Despite prohibition efforts, alcohol has quite a bit of prevalence in our society today. In fact, the graph below shows that over 68% of Americans consume alcohol regularly.

SOURCE: National Center for Health Statistics, National Health Interview Survey, 2018.


“An adult who engaged in light drinking averaged three or fewer drinks per week in the past year. An adult who engaged in moderate drinking averaged 4 to 14 drinks per week for men and 4 to 7 drinks per week for women in the past year. An adult who engaged in heavy drinking averaged more than 14 drinks per week for men and more than 7 drinks per week for women in the past year.” (Centers for Disease Prevention and Control)


It’s important to know that alcohol is metabolized by the liver. However, the liver also is responsible for releasing glucagon in times when blood glucose gets too low. The liver is not great at multitasking. If the liver is busy processing alcohol and you are experiencing low blood glucose, your liver may not be able to keep up with both tasks and secrete glucose to your bloodstream as needed. This is important to keep in mind when reaching for a cocktail.


Generally, women are recommended one alcoholic drink per day and men up to two alcoholic drinks per day. One drink is equal to five ounces of wine, 12 ounces of beer, or 1.5 ounces of liquor. Before you drink alcohol, discuss it with your doctor to come up with a plan specific to your needs and your diabetes. 


As a rule of thumb, this list ranks alcohol from least likely to affect your blood glucose to most:

  • Unsweetened liquors: rum, vodka, tequila, whiskey
  • Champagne
  • Beer/Dry Wine
  • Sweet Wine
  • Sweetened liquors: margaritas, daquiris, etc.

*Please note that this is generalized and does not take into account specific types/brands nor does it account for serving size of the drink. Beer, in particular, has a large variance in the amount of carbohydrate per ounce.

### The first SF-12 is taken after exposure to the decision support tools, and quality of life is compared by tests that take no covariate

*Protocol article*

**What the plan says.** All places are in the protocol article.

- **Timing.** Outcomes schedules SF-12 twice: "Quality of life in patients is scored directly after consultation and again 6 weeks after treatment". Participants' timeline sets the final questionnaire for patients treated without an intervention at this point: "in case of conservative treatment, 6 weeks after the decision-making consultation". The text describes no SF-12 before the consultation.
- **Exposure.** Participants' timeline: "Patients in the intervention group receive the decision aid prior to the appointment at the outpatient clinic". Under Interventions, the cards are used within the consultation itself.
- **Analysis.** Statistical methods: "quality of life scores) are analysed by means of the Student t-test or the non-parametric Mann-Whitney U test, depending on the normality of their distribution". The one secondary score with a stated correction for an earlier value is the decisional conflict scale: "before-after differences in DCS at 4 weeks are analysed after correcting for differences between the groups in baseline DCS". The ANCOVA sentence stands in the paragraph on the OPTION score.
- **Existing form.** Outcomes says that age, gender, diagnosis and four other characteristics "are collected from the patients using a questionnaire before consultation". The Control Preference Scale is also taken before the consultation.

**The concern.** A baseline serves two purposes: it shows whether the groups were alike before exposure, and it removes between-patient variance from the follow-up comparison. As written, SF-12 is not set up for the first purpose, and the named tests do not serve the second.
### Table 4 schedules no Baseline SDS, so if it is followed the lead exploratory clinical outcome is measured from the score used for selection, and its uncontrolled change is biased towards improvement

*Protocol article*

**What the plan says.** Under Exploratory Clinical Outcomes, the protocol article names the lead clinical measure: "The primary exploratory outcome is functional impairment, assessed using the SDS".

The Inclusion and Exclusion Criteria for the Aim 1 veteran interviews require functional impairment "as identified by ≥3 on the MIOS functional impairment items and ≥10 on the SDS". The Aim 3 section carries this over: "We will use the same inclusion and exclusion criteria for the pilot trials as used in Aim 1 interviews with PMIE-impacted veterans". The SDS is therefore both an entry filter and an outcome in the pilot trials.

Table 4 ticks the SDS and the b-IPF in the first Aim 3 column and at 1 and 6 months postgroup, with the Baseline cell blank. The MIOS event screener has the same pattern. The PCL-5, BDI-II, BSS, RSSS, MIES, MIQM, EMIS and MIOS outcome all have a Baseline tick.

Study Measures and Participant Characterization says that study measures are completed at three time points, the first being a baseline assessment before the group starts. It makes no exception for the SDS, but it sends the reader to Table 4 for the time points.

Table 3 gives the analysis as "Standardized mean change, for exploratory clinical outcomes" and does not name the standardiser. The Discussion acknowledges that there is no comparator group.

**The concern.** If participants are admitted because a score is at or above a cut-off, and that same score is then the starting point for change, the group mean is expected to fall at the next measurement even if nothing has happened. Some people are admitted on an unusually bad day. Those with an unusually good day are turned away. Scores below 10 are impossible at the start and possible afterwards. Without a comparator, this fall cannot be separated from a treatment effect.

Tips for safely enjoying your drink:

  • Eat a balanced meal before/during drinking alcohol to stabilize blood glucose
  • Stay hydrated – see tips for hydration here
  • Add ice to help water down the drink and extend the drinking time
  • If you’re drinking at home, measure the ounces to ensure you’re keeping within serving size goals
  • If you’re out at a restaurant, ask your bartender/server about serving size


Be on alert: being drunk can look and feel very similar to experiencing low blood sugar

  • Always have your blood glucose meter available when you plan to drink alcohol
  • Make sure you’re with someone who knows you have diabetes and what to do if you experience a low blood glucose
  • Symptoms of low blood glucose: dizziness, slurred speech, cold/clammy, shaky, fast heartbeat, irritable/grouchy, confused, hungry
  • Certain medications like insulin and sulfonylureas can put you at greater risk for low blood glucose


All in all, alcohol CAN be enjoyed when you have diabetes. Follow the advice from your care team and some of the tips outlined here and you’ll be on your way to enjoying a cocktail safely. Dive into more information about diabetes and alcohol consumption here from the American Diabetes Association. Cheers!